In much the way that "a picture really worth a thousand words," so, too, can a single word spoken at the right time, in the right context, make a point that a thousand words, less well-chosen, could not.
For me, not one, not two, but three such moments came during last week's Republican Convention: a single word, spoken in passing, neither noted or remarked upon -- and yet, to this listener, that word made for the clearest statement to date of the real issue in this election.
The first person to use the word was Marco Rubio, and so strong was its impact that I actually had to review the text versions of the speech to verify that Rubio had really said it. But to my surprise, the word does not appear in any of the several text versions and transcripts that I examined, on multiple websites. Perhaps I hadn't actually heard it? But I was certain that I had, so I listened to the audio, and indeed, the word was there not just once, but twice.
Here, from the NPR website, is their transcript of Rubio's speech. In the text, Rubio says:
We are blessed that soon, he [Mitt Romney] will be the president of the United States.
And in November, his son, Mitt Romney, will be elected President of the United States.
That is how every text version of Rubio's speech I examined reads. But it is not what Rubio said. Here, from the audio, are the same lines, as actually delivered by Rubio:
We are blessed that soon, he [Mitt Romney] will be the president of these United States.
And in November, his son, Mitt Romney, will be elected President of these United States.
Did you notice the difference? The text says the United States. But in the speech, as delivered, Rubio says these United States.
If I am elected President of these United States...
Now, to many, the difference between "the" and "these" might seem inconsequential. But in fact, the difference could not be more profound. Indeed, it harkens back to the very roots of this country's founding and encapsulates, in a single word, the concept of American exceptionalism, as expressed in the nation's founding document, the Declaration of Independence (emphases mine):
We, therefore, the Representatives of the united States of America ... these Colonies, solemnly publish and declare, That these United Colonies are, and of Right ought to be Free and Independent States; that they are Absolved from all Allegiance to the British Crown, and that all political connection between them and the State of Great Britain, is and ought to be totally dissolved; and that as Free and Independent States, they have full Power to levy War, conclude Peace, contract Alliances, establish Commerce, and to do all other Acts and Things which Independent States may of right do.
And by the way, "Declaration of Independence" is wrong. The document that 56 patriots signed in Philadelphia on July 4, 1776, was "The unanimous Declaration of the thirteen united States of America." And no, that is not a misprint: the "united" in "united States of America" is not capitalized.
Of course, the Declaration of Independence was primarily a declaration of independence from England. But what seems to have been lost on many of us is that, at the same time, the Declaration's signatories were also declaring their respective states' independence from each other. To them, "Free and Independent" meant free and independent. There is nothing in either the Declaration or the Constitution to suggest that our forefathers fought to free themselves from the bonds of one central government merely to surrender their newly won sovereignty to another.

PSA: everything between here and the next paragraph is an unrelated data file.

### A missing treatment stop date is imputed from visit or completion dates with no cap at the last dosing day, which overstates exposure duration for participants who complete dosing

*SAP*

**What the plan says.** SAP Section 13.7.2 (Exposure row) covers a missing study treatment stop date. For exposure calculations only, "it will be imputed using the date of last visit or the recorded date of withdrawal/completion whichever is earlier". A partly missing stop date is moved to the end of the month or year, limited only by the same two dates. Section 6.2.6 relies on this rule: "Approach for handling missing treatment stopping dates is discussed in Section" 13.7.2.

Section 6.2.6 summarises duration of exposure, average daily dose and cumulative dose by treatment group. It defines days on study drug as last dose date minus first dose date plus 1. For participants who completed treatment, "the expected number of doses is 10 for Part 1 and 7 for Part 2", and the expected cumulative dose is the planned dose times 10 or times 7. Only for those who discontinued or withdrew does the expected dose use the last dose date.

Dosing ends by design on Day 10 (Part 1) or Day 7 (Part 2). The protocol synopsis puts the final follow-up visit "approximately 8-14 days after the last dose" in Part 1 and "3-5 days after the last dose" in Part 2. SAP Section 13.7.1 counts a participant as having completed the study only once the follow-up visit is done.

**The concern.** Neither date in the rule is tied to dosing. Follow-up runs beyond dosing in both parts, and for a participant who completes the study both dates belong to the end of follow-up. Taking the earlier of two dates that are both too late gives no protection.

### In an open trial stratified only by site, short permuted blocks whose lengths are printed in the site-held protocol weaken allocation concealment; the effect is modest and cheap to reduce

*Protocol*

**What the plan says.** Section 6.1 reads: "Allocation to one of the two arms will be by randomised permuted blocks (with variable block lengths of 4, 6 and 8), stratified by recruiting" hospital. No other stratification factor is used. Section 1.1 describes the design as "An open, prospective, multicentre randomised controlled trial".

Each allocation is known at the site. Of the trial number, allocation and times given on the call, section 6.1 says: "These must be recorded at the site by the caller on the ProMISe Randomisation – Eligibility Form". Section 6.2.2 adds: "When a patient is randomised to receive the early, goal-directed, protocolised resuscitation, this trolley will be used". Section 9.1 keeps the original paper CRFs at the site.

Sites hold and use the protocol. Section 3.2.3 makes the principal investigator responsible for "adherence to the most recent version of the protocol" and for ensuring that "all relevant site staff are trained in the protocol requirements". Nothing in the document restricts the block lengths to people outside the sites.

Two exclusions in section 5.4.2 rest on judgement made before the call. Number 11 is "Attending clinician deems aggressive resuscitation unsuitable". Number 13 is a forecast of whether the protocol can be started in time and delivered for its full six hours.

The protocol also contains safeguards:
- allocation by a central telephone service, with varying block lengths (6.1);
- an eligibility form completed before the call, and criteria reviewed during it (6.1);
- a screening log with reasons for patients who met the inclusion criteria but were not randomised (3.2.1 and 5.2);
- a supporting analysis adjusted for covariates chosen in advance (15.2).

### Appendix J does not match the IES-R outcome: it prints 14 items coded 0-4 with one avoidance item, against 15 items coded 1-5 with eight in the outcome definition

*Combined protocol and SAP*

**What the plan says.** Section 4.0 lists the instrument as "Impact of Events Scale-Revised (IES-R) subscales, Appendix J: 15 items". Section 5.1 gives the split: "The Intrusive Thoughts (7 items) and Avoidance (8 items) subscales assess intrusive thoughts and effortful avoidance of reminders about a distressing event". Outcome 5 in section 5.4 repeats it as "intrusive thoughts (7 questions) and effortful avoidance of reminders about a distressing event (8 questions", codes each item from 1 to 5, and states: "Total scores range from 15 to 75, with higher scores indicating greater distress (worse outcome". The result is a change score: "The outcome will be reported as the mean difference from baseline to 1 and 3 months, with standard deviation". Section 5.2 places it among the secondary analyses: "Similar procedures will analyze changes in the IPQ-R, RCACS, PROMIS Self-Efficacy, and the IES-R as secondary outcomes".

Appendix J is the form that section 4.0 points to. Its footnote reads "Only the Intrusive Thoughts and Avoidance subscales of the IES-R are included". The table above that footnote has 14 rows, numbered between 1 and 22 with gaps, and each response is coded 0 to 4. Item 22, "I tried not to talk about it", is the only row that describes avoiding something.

The late historian Shelby Foote noted that before the Civil War, Americans used to say, "The United States are...," and after the War, the phrase transmogrified to "The United States is..." In the past, I thought of that as a good thing, but today, I have to wonder -- for in the years since, and especially since the rise of liberalism that began in the early twentieth century, the transition in phrasing, from "are" to "is" and from "these" to "the," has come increasingly to transform, in Americans' minds, a transforming of the nation, from a federation of fifty independent states, into a collective -- and, increasingly, collectivist -- single state, with the formerly independent states reduced to the status of mere satraps.
And that, I would submit, and with all due respect to Paul Ryan, is the real debate the nation needs to have, and the one that conservatives need to win. Whether America is to return to its roots and experience a rebirth as an individualistic nation or succumb to slow decline as a European-style collectivist welfare state is infinitely more important to our future than how we deal with this or that government program.
Liberals have a vision that they want to impose on the entire country. And, in fairness, to our friends on the left, so, too, do we conservatives -- but with an important difference. The vision conservatives want to impose on every state -- or should want to impose if we truly are conservatives -- is the vision that each state is "and of Right ought to be" free to chart its own course -- on education, on abortion, on welfare, on health care, on every matter promulgated by man, as opposed to having been bestowed upon us, as a natural right, by God.
The road from serfdom will be hard, but at least the "hope and change" we offer will be worthwhile and, unlike Barack Obama's and the Democrats' vision, will be in keeping with our founding principles, not the European Union's.
But as the saying goes, every journey begins with a single step. In my view, restoring the original intended phraseology or the Founding Fathers -- saying "these United States" instead of the United States" -- is as good a place to start as any.
Or am I exaggerating the power of a single word? Anyway, it was refreshing to hear our presidential candidate and one of the Republican Party's brightest rising stars use it. I hope that they will continue to do so.